I carved out a strict workday for myself. Monday through Friday, I only work from 8 or 9 a.m. to 5 or 6 p.m. I don’t work weekends. Evenings are for my “me” time—reading, watching TV or movies on Netflix, or playing Sims. If, during the workday, my body needs some rest, I take a short 30- or 60-minute break just to sit comfortably, maybe read a book or watch Netflix.
I got myself back into a healthy sleep schedule. I’ve always been a night owl, but letting myself stay up all night and sleep until noon was hurting my productivity and affecting my mood. I use my iPhone to remind me to go to bed by 11 p.m. and wake me up at 8 a.m.
I eat three meals a day, plus snacks—no matter what. Since I’m hypoglycemic, skipping meals can make me very sick or very anxious. Even if I don’t have much of an appetite, I eat something small.
I take all of my meds on time. I use a weekly pill box with morning, noon, evening, and bedtime compartments, and Alexa to remind me to take my pills. Right now my meds are: Prednisone, Plaquenil, Tramadol, Flexeril, Vitamin B12, Vitamin D, Benadryl. I take them religiously.
When I’m not too sore, I do yoga. It’s been a while, to be honest, and I’m feeling it. I also meditate, practice deep breathing throughout the day, and write in a journal. Up until recently, I couldn’t hold a pen in my stiff, sore fingers long enough to write down the date, so had to give up journaling—which was really hard to do, and I’m really glad I can write again.
I shower regularly, do my makeup to boost my mood, and get dressed even when I’m not leaving the house. Sometimes I just let myself stay in my pajamas all day, though—whatever makes me feel best.
For you, self-care might mean different things. What’s most important is that you take care of yourself. Treat yourself as if you were your own sweet child. Be kind and gentle, but firm when necessary.
What are your favorite self-care tools? Leave a comment and tell me three of them!
You can’t catch up on old projects and work on new ones at the same time. It just doesn’t work that way, especially with chronic illness—and life in general. Sometimes, you just have to accept that shit happens and, rather than “should”ing on yourself, slow down and focus on what’s most important.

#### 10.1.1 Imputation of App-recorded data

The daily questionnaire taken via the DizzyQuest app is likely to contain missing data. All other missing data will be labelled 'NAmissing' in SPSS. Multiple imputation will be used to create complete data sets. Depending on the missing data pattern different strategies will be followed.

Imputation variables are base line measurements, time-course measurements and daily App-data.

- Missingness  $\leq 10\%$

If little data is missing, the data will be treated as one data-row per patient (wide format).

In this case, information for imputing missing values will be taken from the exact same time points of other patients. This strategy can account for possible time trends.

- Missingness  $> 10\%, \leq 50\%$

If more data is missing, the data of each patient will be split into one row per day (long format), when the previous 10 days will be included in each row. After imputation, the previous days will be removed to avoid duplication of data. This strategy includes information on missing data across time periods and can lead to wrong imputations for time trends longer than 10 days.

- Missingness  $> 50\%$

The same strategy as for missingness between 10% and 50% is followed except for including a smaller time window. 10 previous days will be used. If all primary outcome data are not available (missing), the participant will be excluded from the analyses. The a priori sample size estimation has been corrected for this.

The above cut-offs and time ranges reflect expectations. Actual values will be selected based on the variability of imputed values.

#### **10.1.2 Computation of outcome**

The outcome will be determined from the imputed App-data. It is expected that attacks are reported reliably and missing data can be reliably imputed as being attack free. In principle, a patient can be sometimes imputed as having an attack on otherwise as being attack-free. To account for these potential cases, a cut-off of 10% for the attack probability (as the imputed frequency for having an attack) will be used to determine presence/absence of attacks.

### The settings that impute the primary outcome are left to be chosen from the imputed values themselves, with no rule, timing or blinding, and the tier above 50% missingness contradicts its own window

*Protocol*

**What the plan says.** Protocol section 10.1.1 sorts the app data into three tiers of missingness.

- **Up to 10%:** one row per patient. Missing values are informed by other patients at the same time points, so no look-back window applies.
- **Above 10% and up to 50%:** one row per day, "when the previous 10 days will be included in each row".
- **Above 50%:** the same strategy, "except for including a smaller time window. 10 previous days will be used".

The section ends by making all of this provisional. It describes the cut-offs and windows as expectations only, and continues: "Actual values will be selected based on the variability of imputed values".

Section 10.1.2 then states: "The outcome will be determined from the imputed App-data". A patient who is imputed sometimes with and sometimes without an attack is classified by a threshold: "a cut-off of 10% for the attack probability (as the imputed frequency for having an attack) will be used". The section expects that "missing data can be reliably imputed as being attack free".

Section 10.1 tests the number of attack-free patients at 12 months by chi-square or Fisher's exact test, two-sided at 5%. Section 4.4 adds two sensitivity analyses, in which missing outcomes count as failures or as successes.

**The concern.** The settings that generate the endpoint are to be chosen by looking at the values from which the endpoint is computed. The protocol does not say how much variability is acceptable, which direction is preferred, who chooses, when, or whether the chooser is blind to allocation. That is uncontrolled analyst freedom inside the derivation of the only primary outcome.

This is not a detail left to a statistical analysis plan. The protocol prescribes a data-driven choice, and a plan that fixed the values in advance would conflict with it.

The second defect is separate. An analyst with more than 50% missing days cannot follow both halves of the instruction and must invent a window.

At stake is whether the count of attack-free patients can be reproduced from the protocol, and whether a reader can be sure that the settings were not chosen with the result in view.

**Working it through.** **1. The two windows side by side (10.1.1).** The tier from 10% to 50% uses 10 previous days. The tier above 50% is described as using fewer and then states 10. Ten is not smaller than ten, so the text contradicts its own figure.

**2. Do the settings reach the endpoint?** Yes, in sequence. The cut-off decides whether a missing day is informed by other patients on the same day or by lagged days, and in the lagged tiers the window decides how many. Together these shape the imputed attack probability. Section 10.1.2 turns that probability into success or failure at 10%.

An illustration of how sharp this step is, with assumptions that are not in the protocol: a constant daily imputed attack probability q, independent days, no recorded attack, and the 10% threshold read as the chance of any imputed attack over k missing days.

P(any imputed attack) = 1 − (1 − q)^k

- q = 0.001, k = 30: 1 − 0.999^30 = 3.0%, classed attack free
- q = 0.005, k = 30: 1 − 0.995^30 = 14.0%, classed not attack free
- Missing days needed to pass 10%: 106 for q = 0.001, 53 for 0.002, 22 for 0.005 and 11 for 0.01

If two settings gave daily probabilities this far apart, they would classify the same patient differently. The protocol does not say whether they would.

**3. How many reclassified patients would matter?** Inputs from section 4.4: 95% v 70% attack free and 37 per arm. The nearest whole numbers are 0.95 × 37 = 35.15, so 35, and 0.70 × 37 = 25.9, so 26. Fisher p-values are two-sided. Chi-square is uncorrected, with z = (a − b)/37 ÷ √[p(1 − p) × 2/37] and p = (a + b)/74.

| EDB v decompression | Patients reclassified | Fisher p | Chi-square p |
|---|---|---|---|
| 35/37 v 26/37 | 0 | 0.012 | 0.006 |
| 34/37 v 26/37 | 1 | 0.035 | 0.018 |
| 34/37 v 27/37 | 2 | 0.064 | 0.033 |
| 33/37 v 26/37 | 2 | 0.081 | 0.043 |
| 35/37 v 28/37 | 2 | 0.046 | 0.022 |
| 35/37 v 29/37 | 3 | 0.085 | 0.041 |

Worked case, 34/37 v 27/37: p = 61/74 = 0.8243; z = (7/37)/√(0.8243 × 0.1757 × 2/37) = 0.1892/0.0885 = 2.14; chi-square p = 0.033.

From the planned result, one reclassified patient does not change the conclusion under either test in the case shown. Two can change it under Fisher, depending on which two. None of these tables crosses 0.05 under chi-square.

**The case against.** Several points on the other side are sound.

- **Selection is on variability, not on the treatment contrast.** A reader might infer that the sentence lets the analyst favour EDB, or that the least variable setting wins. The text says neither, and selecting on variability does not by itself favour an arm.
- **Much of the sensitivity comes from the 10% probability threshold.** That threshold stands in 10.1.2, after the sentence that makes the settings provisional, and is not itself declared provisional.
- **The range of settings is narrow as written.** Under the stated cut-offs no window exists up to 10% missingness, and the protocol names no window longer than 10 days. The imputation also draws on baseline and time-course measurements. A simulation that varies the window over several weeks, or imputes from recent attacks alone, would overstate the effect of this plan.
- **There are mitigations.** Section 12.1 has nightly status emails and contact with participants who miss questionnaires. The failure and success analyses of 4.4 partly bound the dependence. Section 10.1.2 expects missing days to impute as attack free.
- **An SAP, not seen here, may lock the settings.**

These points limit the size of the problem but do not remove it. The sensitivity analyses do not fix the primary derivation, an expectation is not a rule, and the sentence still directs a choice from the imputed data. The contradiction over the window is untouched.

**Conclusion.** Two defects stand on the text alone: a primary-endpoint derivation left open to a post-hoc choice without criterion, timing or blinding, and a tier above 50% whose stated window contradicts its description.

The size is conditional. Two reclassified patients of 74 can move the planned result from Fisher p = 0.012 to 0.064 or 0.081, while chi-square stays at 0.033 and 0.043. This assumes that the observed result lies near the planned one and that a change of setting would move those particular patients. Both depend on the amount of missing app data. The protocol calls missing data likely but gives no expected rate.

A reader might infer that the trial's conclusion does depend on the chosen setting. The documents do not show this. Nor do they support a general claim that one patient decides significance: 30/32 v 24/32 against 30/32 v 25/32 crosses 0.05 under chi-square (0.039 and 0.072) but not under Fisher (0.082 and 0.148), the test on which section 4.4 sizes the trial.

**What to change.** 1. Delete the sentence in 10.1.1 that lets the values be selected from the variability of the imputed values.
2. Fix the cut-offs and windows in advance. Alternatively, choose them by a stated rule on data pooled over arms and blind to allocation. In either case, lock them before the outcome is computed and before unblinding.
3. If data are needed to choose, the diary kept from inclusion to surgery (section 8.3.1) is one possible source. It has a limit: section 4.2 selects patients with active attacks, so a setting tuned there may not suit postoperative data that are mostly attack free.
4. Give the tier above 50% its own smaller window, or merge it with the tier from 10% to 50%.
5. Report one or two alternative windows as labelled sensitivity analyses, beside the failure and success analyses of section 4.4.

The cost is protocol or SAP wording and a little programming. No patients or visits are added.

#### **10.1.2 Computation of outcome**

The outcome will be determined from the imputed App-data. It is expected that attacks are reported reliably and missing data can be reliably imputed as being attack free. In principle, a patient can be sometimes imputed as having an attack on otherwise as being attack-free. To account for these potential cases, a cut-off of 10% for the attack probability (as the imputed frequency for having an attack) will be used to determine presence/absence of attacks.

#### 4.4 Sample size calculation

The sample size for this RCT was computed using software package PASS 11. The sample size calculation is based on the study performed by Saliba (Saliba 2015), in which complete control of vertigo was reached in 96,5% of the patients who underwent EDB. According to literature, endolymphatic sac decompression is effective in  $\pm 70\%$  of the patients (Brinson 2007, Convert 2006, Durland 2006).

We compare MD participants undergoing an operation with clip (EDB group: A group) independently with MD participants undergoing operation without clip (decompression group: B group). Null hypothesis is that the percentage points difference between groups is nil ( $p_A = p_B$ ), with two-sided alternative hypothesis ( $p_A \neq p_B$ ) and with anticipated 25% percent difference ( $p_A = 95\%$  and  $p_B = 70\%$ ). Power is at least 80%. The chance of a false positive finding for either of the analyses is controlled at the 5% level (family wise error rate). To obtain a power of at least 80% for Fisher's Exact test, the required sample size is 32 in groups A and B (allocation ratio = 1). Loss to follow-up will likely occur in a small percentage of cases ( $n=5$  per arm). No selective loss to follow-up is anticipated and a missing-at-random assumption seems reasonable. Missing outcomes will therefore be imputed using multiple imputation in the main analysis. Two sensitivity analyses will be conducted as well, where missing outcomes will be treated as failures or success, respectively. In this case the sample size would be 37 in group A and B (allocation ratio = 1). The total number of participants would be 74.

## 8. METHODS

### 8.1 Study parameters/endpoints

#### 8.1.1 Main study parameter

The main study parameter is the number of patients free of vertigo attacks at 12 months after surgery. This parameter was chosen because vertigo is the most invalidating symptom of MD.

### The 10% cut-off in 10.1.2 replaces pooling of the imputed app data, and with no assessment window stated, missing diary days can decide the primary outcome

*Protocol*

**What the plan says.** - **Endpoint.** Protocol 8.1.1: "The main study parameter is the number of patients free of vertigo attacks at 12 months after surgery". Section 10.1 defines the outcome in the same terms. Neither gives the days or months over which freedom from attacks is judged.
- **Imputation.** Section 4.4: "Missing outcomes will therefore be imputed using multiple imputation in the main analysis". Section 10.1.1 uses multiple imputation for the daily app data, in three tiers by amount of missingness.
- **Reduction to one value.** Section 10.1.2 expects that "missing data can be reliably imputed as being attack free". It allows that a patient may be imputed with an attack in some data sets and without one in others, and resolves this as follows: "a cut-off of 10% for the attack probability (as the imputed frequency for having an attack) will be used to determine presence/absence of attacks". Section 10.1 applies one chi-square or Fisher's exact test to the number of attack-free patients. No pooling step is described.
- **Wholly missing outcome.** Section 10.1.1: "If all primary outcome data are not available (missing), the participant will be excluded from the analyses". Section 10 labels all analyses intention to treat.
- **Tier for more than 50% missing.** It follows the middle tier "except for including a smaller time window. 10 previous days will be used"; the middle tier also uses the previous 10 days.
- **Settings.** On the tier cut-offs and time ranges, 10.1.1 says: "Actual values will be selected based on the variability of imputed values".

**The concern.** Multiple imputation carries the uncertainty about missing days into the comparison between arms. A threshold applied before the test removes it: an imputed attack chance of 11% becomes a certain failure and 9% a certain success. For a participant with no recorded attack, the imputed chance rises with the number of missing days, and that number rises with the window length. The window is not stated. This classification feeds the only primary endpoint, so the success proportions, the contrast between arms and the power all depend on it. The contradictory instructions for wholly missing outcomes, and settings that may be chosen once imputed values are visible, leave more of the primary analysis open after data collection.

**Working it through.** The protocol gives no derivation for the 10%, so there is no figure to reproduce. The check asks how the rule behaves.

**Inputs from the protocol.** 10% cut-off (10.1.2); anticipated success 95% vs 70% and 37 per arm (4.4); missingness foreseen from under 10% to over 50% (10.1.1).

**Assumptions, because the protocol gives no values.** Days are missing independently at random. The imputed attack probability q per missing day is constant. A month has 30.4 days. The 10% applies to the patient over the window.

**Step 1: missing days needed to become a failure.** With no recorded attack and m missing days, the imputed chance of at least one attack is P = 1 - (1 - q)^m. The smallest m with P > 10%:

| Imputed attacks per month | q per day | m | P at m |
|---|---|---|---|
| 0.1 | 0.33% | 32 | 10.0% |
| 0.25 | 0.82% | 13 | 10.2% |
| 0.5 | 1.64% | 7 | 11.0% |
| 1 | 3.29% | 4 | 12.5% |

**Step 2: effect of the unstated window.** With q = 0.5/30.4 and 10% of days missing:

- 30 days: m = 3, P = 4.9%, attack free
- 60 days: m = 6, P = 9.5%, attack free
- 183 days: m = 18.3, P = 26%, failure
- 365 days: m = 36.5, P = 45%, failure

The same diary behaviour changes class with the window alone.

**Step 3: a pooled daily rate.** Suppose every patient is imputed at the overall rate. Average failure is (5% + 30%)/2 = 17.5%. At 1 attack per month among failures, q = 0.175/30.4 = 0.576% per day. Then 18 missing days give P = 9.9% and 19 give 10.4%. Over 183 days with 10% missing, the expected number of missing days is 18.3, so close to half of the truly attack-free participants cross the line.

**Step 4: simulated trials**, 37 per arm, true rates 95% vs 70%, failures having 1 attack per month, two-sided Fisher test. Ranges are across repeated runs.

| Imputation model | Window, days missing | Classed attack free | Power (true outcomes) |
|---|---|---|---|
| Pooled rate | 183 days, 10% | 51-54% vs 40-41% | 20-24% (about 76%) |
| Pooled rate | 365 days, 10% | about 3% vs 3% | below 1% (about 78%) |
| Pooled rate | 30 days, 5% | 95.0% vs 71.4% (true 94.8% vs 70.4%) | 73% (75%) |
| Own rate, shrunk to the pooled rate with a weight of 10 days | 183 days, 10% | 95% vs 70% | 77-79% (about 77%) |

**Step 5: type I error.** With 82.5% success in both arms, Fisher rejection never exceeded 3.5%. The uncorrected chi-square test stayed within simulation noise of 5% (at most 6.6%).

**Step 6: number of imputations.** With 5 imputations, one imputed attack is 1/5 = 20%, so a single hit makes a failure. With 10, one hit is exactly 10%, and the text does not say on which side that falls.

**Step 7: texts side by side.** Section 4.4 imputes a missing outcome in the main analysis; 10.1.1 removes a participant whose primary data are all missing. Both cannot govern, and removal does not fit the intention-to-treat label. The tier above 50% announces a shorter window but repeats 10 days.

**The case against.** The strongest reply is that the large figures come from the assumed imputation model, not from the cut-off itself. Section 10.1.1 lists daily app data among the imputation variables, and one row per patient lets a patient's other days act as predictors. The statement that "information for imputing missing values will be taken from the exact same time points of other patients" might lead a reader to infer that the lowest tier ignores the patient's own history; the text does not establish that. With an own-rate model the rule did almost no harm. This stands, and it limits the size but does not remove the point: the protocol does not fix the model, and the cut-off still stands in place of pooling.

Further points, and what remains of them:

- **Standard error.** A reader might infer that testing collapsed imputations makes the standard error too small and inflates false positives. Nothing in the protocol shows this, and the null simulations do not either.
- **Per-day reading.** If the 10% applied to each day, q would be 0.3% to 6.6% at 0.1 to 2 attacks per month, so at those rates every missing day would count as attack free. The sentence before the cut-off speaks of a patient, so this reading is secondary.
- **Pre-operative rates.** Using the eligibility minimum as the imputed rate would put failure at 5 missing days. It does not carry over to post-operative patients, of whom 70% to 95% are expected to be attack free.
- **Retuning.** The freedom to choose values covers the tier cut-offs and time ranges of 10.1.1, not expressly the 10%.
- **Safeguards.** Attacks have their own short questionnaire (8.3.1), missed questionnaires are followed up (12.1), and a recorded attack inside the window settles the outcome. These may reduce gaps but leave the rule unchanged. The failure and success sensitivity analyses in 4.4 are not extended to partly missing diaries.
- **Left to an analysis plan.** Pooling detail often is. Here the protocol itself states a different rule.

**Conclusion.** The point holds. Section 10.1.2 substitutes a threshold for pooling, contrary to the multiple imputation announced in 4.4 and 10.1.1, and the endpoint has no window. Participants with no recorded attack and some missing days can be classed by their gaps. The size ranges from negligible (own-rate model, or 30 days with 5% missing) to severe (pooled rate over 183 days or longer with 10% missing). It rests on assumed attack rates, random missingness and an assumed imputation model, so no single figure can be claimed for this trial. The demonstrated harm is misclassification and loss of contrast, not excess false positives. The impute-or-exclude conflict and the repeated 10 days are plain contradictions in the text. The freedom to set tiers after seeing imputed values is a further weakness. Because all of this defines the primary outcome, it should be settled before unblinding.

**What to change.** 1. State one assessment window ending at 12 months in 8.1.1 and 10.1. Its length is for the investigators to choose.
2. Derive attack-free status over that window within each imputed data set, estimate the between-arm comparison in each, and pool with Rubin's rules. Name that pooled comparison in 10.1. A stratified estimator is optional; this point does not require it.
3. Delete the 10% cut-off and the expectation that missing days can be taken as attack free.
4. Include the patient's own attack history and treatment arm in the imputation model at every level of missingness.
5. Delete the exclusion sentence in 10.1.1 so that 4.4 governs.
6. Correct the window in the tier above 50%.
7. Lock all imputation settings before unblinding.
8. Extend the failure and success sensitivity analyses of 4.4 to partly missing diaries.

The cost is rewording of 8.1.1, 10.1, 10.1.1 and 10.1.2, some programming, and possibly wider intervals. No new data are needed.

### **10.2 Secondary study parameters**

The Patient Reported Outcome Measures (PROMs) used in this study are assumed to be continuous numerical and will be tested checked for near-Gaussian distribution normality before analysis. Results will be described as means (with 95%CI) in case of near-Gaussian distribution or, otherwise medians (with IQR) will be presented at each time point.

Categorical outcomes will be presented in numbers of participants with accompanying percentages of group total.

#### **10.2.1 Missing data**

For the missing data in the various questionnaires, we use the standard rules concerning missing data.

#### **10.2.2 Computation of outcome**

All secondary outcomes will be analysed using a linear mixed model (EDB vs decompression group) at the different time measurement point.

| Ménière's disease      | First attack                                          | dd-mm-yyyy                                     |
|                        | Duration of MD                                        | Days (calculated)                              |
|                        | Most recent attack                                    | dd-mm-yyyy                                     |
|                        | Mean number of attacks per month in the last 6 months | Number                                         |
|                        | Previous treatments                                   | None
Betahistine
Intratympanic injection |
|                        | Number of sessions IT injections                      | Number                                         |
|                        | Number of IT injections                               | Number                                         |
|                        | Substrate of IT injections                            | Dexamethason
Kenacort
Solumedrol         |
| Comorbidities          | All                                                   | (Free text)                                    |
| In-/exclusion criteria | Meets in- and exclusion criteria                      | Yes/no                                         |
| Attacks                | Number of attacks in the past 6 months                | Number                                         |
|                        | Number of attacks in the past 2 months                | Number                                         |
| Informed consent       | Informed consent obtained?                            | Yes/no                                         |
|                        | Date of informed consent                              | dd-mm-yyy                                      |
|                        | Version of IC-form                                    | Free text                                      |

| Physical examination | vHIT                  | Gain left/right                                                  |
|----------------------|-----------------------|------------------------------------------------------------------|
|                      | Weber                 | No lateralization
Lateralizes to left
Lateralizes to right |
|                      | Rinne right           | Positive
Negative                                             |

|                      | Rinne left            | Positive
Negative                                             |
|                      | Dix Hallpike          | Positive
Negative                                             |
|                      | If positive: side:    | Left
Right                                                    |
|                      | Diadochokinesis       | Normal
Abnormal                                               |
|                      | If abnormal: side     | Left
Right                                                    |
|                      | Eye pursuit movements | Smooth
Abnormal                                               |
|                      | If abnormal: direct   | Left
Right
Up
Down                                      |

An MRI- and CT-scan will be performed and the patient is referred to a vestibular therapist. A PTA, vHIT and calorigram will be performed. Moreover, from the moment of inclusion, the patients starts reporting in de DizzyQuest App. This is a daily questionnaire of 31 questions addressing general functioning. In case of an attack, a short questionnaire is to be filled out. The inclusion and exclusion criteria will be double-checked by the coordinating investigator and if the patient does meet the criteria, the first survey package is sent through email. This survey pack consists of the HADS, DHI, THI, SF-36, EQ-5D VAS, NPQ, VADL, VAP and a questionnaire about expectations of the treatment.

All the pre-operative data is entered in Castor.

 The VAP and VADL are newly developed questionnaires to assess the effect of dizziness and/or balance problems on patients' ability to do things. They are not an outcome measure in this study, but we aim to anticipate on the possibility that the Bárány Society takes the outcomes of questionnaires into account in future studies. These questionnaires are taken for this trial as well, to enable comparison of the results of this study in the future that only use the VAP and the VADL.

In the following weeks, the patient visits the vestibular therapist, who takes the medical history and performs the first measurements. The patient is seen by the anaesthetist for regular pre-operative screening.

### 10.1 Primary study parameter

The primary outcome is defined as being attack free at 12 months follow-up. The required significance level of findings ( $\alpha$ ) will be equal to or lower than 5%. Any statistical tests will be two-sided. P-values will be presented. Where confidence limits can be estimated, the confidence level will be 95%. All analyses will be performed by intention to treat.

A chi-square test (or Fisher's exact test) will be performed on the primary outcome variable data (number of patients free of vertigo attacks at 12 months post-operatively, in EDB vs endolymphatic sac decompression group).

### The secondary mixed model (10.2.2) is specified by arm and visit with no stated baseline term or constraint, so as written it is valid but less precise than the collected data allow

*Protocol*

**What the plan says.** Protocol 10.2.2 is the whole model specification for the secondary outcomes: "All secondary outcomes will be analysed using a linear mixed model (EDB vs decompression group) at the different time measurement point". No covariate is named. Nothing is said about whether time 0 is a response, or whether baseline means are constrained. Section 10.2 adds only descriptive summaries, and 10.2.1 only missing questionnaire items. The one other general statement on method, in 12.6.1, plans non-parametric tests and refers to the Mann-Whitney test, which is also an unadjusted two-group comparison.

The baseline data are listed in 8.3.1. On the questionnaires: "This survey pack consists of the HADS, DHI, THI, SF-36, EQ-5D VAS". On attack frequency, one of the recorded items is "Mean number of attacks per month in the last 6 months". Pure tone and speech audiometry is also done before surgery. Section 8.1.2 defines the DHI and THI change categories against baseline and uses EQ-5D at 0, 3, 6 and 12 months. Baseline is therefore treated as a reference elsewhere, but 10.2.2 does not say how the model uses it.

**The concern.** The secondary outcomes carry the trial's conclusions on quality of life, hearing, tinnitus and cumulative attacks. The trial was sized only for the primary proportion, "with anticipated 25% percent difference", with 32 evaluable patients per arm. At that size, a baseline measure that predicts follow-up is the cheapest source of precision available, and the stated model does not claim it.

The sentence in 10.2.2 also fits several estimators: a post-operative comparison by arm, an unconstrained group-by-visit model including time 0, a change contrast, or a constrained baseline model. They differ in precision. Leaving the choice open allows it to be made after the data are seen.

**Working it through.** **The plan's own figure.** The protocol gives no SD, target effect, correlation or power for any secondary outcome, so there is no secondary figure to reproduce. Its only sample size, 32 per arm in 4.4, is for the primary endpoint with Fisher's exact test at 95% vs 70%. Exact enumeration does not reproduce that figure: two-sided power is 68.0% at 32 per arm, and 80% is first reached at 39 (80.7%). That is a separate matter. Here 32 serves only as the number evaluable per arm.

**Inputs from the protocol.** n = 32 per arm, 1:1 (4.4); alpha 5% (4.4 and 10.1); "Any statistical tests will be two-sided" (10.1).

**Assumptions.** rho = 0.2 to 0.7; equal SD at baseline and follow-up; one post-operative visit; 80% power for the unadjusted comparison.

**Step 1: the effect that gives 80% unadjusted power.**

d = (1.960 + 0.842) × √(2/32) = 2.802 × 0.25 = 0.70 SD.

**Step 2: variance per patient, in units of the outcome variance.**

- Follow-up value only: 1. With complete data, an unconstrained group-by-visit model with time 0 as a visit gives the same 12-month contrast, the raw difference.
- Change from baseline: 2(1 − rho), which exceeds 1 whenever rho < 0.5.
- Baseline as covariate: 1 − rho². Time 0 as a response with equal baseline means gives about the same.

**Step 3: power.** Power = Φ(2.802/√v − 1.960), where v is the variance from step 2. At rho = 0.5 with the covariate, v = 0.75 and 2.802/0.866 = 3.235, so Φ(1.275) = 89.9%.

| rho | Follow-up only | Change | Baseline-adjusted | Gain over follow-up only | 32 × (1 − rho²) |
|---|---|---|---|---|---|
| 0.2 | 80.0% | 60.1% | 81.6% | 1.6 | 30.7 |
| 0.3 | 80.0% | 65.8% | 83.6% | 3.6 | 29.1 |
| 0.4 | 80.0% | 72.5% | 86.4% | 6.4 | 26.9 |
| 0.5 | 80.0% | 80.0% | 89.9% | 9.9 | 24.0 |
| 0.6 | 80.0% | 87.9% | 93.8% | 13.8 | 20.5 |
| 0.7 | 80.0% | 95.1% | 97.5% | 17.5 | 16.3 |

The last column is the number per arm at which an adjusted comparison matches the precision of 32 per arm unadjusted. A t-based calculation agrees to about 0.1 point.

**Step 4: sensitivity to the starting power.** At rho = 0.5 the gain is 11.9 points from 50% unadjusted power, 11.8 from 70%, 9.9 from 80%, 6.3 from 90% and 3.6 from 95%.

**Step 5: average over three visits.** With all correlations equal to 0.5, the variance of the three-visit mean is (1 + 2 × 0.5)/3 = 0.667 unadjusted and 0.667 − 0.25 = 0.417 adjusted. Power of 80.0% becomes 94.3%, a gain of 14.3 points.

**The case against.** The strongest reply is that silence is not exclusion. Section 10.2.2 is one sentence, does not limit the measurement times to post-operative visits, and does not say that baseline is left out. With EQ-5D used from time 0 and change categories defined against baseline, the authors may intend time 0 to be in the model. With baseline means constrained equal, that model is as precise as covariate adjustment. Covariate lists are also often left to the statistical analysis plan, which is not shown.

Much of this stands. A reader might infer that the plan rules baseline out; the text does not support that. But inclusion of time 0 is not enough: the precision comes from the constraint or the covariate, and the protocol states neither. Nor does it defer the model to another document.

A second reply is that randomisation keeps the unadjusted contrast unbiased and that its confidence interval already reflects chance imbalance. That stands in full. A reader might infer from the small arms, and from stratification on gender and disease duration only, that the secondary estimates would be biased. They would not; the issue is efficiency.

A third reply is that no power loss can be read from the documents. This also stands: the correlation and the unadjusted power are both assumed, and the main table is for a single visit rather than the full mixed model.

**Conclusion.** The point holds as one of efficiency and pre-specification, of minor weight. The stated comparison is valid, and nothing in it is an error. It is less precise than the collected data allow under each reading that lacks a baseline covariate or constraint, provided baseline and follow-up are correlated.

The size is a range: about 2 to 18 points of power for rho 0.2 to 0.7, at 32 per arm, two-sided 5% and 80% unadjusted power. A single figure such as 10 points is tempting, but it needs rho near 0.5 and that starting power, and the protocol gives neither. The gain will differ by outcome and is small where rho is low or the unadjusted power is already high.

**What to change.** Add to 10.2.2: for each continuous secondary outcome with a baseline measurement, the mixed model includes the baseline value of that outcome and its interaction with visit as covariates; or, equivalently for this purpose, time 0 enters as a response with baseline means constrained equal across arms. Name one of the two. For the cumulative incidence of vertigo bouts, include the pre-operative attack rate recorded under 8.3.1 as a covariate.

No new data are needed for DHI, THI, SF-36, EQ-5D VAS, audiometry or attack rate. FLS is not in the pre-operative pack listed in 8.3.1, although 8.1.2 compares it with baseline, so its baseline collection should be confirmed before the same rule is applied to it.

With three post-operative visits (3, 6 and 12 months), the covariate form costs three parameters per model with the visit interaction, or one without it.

I like lists. Schedules. Planners. Being prepared. As much as I appreciate order, though, life continues to teach me that I can’t control everything.
Life is what happens while you’re busy making other plans.
Sometimes, there’s nothing you can do other than let go and focus on the things you can change.
I’m learning this more and more lately.
Because I have anxiety, I can easily spin out—especially when there are too many what ifs hanging over my head. I’ve always been observant and curious, which are both my best and worst qualities. I see everything. I always have. Sometimes it’s a bit like being the psychic in a Stephen King novel. You just know shit’s gonna hit the fan, but no one will listen to you because you’re weird.
I can be stubborn and pushy, which almost never works, but I have a really hard time letting go and letting be.
Especially when it concerns people I love.
But more and more I’m learning to focus on me. Even when it feels selfish or wrong. Because, at the end of the day, the only thing I can control is what I do.
Because the truth is, no matter how observant I may be and how much I might worry, I still don’t know what the future holds. Not for sure, anyway. By working on myself, though, and making sure my own world is stable, I can be more available for others—and whatever comes next.
My worry list is long, but the more I work on myself, the more capable I am of coping with those worries.
The other day, right after I finished bitching about my “super bug” here, I found out that my girl friend, her husband, and her youngest daughter all have the same thing—killing my theory that this was just my immune system being an asshole. My girl friend said she and her husband were convinced it’s the flu, which made me stop and think. I’d said several times to Mike that this felt like the flu. Could it really be, even though I’d gotten my flu shot?
For hahas, I looked up flu symptoms and yup, it’s the flu—to a T. I had to come out of denial and surrender to the enemy. It was way too late for Tamiflu, so I’ve had to just ride it out: DayQuil severe, Gatorade, ginger ale, and rest. I didn’t bother with seeing a doctor, because there’s nothing they can do for me.